Tutorial 12 - Random construction of a sequence I

Introduction to om-random


Introduction to random functions and state of patches


Functions used

om-random, repeat-n , CHORD-SEQ, x-append, state of patch: eval-once mode


This didactic example shows the use of om-random for generating random repeated notes. We will use this function in two different ways. The first one will be for generating the pitch and the second one for generating the number for repeated notes. om-random will be used in both modes, normal mode and the eval-once mode.


Patch structure

A: First of all we will generate midicent notes by using om-random. This function takes as argument two numbers (integers or floats). The first argument is the lowest number (inclusive) wanted. the second argument is the highest number requested (inclusive). For our example, we will give midi notes and then multiply the output of om-random by 100. The reason is that we are working in the semitones domain. If we should have used midicents rather than midi notes we will end up having microintervals such as 6532 7851 etc... which are irrelevant here. Now let us connect the output of om* to the control function repeat-n so we could repeat n-times random notes.


B: Now let us compare the output of B and C. The output of the B patch is a list of five different values each time it is evaluated , while the ouput of C patch is a list of five identical values. The main difference is the state of the om-random patch. The reason why the B patch always ouputs a list of different values is that the repeat-n module iterates the evaluation of its first argument (wether it is an element such as an atom or a function or anything else) . So for n-times (here it is five times) om-random will be evaluated giving a list of different values. In the C patch, om-random being in the eval-once mode (this is done by selecting the function, typing 'b' and clicking once on the upper left corner of the function) will return its first evaluation repeatedly while using an iterative control function.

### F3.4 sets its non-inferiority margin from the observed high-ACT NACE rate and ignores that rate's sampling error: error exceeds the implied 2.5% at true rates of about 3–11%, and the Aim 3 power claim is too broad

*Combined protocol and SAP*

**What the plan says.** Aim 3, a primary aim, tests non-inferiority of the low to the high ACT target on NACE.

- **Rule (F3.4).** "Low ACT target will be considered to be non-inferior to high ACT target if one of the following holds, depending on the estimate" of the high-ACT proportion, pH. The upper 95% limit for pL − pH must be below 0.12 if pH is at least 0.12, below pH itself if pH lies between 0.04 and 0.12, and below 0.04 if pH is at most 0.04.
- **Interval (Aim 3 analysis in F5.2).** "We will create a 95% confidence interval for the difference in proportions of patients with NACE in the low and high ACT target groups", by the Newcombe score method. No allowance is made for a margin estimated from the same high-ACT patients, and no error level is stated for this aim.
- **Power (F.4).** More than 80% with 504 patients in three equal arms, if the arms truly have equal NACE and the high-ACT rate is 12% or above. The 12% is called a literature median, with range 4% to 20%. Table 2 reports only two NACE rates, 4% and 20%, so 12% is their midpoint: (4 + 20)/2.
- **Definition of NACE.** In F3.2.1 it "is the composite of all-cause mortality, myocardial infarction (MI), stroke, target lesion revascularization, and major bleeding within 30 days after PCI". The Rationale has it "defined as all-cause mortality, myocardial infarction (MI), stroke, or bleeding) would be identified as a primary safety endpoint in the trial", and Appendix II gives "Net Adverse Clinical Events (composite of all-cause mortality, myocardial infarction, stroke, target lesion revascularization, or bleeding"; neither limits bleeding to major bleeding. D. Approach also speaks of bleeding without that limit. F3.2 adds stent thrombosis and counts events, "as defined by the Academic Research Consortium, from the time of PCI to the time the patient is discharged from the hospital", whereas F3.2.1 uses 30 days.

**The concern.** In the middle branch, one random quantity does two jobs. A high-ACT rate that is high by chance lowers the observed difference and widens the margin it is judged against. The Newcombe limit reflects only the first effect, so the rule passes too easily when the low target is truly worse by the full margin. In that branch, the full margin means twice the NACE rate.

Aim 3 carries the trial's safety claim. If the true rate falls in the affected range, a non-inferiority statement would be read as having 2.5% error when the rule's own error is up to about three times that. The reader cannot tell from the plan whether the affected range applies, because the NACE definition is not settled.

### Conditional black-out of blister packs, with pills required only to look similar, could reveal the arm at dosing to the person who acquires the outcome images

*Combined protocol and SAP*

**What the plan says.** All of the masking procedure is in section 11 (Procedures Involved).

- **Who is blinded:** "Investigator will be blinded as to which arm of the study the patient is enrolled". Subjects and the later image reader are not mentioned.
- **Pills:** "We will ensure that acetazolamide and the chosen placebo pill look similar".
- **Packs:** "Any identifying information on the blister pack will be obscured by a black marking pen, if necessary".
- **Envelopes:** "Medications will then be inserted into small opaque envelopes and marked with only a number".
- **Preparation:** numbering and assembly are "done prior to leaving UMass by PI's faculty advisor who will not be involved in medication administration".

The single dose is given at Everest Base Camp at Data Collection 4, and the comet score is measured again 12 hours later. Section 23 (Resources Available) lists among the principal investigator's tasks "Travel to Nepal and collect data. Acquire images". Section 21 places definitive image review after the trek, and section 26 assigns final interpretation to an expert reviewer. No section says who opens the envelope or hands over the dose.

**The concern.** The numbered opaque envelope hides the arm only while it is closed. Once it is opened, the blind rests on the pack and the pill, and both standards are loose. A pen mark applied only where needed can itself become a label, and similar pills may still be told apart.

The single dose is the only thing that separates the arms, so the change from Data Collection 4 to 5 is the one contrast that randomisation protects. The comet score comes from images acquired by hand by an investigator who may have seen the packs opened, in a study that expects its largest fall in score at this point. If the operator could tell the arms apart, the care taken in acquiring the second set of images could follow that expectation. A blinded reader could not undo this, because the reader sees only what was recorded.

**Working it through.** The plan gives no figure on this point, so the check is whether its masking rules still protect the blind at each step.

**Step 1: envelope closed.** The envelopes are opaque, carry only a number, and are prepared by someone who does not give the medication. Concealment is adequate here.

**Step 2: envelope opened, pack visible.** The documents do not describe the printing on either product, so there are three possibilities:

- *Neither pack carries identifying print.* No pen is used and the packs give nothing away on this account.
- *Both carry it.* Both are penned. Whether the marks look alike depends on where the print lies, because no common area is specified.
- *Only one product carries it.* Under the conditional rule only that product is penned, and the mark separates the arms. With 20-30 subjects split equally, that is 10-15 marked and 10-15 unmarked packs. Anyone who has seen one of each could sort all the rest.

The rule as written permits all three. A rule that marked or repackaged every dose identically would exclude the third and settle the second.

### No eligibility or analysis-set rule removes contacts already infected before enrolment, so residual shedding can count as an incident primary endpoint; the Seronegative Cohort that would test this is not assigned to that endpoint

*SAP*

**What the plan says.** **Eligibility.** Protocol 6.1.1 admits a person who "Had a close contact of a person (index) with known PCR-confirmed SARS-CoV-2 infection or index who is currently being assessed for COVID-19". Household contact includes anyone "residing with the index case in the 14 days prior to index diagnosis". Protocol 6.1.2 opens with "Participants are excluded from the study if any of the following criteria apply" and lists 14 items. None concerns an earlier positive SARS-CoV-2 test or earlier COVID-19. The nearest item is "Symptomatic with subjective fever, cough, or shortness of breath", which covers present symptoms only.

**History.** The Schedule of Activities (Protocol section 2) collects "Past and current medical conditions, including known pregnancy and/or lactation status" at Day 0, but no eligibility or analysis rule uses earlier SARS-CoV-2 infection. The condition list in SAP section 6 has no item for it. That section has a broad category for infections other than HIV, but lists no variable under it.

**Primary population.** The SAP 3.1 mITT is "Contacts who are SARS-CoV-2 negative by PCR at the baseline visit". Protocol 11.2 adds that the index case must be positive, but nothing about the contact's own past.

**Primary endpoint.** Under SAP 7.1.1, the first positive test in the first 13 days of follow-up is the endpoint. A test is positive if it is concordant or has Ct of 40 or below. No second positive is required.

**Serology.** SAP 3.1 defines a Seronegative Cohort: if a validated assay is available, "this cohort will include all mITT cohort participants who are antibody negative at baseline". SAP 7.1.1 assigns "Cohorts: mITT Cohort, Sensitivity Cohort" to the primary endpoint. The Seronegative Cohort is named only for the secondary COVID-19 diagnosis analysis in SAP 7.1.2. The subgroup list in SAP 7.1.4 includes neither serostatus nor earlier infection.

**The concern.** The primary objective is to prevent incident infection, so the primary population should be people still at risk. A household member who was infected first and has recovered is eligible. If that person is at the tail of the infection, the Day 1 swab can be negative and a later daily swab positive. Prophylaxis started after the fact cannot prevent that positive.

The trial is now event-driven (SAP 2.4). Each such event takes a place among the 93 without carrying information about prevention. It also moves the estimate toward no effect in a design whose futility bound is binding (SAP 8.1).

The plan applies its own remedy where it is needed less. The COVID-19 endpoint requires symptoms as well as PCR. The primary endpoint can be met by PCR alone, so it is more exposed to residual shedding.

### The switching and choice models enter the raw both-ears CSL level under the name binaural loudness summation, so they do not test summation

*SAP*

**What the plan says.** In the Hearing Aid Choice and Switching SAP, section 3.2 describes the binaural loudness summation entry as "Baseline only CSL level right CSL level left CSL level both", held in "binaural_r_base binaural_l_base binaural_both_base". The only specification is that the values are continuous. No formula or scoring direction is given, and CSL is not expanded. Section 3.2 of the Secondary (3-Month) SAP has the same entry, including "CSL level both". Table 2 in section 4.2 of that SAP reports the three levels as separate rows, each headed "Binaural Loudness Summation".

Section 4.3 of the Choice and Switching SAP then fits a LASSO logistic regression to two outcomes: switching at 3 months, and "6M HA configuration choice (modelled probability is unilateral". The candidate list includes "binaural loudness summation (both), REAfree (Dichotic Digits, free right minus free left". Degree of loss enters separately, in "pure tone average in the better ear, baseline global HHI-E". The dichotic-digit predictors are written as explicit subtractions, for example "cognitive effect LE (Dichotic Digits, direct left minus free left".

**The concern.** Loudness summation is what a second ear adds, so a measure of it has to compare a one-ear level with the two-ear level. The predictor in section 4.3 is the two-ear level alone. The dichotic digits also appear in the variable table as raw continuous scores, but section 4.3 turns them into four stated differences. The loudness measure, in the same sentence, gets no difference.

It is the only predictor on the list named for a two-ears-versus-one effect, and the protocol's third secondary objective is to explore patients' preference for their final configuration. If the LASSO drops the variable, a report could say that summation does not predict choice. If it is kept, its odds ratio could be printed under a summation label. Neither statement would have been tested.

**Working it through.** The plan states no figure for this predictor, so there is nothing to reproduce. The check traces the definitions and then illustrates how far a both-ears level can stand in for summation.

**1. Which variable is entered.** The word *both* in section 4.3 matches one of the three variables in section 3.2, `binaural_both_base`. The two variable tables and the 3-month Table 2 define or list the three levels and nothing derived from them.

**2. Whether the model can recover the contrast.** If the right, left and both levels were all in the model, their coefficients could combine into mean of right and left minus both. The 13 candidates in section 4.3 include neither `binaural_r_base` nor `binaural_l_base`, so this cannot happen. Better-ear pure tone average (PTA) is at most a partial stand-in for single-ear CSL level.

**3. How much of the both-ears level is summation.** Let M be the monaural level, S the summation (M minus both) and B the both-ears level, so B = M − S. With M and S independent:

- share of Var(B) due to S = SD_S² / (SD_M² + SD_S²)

D: Let us copy the C patch (command-c) and paste it three times in a new patch (command-v). Now we will call a new om-random function (D) to generate the integers for the repeated notes. Notice that we have used one om-random module instead of three. That is because (D) will be evaluated three times because its output is connected to three other inputs and therefore will result in three different evaluations.

E: Connecting the outputs of the three repeat-n modules to x-append (E) will result in one simple list.

F: We will use a CHORD-SEQ editor to collect our resulting notes. The first input of the CHORD-SEQ editor is the object itself, meaning this will return a CHORD-SEQ object as it is the case of all editors and classes. The second input is the midicent input. The CHORD-SEQ class inheritsfrom the CHORD object. This means that it is possible to enter a list of CHORD objects through the first input <self> of CHORD-SEQ so to obtain a sequence of chords. These are represented in midicents as a list of lists, each sub-list representing a chord. I f a simple list of midics is entered in the second input of CHORD-SEQ, it will output by default a list of list of chords having one note density (try to evaluate the second output of CHORD-SEQ and compare with the output of x-append (E)).

The third input of the CHORD-SEQ object is a list of onsets. The fourth is a list of durations. In the example above we have changed the default value (0 1000) and (1000) into shorter durations (these are expressed in milliseconds). Again, if we enter just two values for <lonsets> (If just one value is entered it will again take the default values of (0 1000) ) , and one value for durations, the CHORD-SEQ object will construct a list of identical lists with our given values.